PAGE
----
The Burren

Welcome to the magical kingdom of the Burren, land of the fertile rock. Within this section you will find a full range of information on the various aspect of this, Ireland's flagship heritage landscape, from flora to fauna. geology to archaeology, agriculture to community. No matter what it is about the Burren that interests you, there is something here for everybody.

So what do people think about when they think about the Burren? For many, it has to be the flowers. No surprise there, as the region hosts a spectacular array of over 70% of Ireland’s native flora, including 22 of our 27 native orchid species and the much-loved blue gentian, compressed into what is just under 0.5% of our national land mass. This extraordinary flora supports an equally diverse fauna – from feral goats to pine martens, elegant butterflies to snake-like slow worms.

For many people it’s the archaeology that is of most interest in the Burren: with over 500 ring forts and over 80 known Neolithic tombs, the Burren is very well endowed in this regard, resembling ‘one vast memorial to bygone cultures’ according to cartographer Tim Robinson.

For other people the main source of attraction is the landscape itself, the unique panoramas of grey that provide such a stark contrast to Ireland’s proverbial ‘forty shades of green’. The Burren hills are teeming with such geological oddities as labyrinthine cave systems, disappearing streams and lakes, tiered hillsides and oddly dissected pavements.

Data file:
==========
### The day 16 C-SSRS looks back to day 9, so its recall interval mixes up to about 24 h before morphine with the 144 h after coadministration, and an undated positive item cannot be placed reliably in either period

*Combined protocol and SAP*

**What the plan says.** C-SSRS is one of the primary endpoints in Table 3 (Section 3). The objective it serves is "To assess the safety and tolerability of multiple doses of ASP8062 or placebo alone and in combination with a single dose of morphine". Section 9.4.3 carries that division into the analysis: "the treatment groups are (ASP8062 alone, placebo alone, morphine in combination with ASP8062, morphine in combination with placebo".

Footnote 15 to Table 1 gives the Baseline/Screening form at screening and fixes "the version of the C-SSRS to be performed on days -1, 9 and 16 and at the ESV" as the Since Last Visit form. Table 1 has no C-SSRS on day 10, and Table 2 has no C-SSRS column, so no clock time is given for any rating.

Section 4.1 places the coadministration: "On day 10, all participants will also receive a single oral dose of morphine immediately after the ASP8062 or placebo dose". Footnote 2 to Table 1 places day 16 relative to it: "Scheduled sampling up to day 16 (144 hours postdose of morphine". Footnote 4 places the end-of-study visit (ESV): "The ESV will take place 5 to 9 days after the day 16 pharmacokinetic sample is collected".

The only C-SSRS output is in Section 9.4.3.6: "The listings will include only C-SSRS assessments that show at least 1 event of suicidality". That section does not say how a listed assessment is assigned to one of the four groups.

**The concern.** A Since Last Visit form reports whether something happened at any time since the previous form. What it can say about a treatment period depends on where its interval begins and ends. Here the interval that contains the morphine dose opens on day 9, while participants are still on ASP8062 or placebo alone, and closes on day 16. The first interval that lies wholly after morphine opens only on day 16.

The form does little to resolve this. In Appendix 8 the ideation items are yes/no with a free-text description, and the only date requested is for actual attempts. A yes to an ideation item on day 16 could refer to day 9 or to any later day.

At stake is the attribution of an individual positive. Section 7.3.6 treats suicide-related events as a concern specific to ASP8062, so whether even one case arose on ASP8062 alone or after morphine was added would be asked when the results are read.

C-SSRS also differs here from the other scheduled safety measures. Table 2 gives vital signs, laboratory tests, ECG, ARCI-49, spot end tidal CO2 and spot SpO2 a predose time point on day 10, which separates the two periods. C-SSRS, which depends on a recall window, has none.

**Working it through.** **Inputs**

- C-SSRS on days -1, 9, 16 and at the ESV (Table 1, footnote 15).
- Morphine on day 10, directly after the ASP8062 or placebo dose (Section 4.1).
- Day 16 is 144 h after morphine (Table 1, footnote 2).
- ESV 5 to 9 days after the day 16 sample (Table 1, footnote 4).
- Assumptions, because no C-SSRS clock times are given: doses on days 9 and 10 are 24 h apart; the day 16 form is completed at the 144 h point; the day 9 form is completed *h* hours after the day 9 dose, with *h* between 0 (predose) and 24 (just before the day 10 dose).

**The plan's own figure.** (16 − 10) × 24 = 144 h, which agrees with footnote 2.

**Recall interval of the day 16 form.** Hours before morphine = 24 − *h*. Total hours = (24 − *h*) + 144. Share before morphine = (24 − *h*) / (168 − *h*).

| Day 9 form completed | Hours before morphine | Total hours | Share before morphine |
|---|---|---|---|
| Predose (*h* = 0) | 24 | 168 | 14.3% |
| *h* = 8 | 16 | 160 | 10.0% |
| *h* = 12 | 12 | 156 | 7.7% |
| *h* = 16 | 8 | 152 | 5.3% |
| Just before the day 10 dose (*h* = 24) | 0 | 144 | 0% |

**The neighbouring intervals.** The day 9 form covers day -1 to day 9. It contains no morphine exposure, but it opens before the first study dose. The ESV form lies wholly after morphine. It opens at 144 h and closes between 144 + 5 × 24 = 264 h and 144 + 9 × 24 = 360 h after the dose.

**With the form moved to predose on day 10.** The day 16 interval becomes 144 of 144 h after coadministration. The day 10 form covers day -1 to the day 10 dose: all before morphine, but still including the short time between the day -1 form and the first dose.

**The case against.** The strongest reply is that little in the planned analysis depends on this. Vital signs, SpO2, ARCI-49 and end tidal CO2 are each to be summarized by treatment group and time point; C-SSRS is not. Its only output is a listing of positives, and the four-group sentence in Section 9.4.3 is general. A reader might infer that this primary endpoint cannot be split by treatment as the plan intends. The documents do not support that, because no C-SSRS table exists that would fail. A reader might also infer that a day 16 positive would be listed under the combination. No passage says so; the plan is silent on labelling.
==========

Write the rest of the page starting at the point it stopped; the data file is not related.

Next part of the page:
The Burren also has a wonderfully rich and vibrant culture, possibly captured best in the fascinating agricultural traditions that have evolved in the area over thousands of years. The physical and anecdotal evidence of this remarkable story of human interaction with a landscape still lingers in the Burren - a cultural resource of enormous significance.

In this section you will find information on these, and other, aspects of the Burren which we hope will enhance your understanding and appreciation of this outstanding landscape.